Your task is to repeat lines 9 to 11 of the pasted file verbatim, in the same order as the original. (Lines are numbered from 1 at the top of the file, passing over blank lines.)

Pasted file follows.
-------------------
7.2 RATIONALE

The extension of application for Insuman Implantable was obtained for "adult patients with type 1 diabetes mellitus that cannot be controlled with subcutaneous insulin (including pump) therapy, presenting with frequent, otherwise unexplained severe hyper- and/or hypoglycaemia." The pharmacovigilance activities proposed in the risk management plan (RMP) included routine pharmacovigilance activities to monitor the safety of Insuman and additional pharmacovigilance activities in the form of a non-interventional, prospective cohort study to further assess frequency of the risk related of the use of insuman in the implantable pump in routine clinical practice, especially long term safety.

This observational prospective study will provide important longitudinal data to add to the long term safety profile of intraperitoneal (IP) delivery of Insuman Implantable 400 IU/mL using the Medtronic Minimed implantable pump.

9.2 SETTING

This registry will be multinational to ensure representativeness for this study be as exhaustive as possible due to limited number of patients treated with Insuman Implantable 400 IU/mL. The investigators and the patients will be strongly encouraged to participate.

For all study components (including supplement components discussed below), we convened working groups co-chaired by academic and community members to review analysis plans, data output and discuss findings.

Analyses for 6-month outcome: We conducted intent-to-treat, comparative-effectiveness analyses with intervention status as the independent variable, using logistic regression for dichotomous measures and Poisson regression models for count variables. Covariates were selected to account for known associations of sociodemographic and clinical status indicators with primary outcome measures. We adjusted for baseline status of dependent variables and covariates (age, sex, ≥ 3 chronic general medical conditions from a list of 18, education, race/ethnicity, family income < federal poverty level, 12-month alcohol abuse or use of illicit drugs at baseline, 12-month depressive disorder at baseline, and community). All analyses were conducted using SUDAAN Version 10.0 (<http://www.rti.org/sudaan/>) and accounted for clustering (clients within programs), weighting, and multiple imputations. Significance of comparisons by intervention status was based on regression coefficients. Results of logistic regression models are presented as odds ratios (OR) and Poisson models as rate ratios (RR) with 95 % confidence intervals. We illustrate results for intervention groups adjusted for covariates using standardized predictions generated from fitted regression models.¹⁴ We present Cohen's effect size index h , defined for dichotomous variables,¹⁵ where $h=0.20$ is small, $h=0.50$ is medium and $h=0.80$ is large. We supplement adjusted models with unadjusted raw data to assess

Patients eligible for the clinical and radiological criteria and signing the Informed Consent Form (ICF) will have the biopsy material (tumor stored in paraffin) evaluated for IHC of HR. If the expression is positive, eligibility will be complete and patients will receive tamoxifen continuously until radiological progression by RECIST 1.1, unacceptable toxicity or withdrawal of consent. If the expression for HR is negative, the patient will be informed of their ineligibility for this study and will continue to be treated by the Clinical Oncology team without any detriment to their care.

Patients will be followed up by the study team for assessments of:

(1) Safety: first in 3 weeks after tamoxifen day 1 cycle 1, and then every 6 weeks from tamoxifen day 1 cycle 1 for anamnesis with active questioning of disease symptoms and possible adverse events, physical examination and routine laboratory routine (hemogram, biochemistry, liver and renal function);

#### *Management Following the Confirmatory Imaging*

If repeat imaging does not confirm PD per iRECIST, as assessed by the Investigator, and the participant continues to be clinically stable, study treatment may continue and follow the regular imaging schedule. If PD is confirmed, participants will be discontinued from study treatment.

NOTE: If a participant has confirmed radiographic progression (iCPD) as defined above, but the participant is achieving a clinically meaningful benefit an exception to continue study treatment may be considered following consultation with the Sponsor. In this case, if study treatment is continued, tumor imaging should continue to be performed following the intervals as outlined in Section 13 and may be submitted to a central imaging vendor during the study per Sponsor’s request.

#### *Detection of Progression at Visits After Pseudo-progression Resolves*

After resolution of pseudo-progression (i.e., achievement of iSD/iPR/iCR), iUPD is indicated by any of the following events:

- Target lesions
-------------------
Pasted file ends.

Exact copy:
Patients will be followed up by the study team for assessments of:

(1) Safety: first in 3 weeks after tamoxifen day 1 cycle 1, and then every 6 weeks from tamoxifen day 1 cycle 1 for anamnesis with active questioning of disease symptoms and possible adverse events, physical examination and routine laboratory routine (hemogram, biochemistry, liver and renal function);

#### *Management Following the Confirmatory Imaging*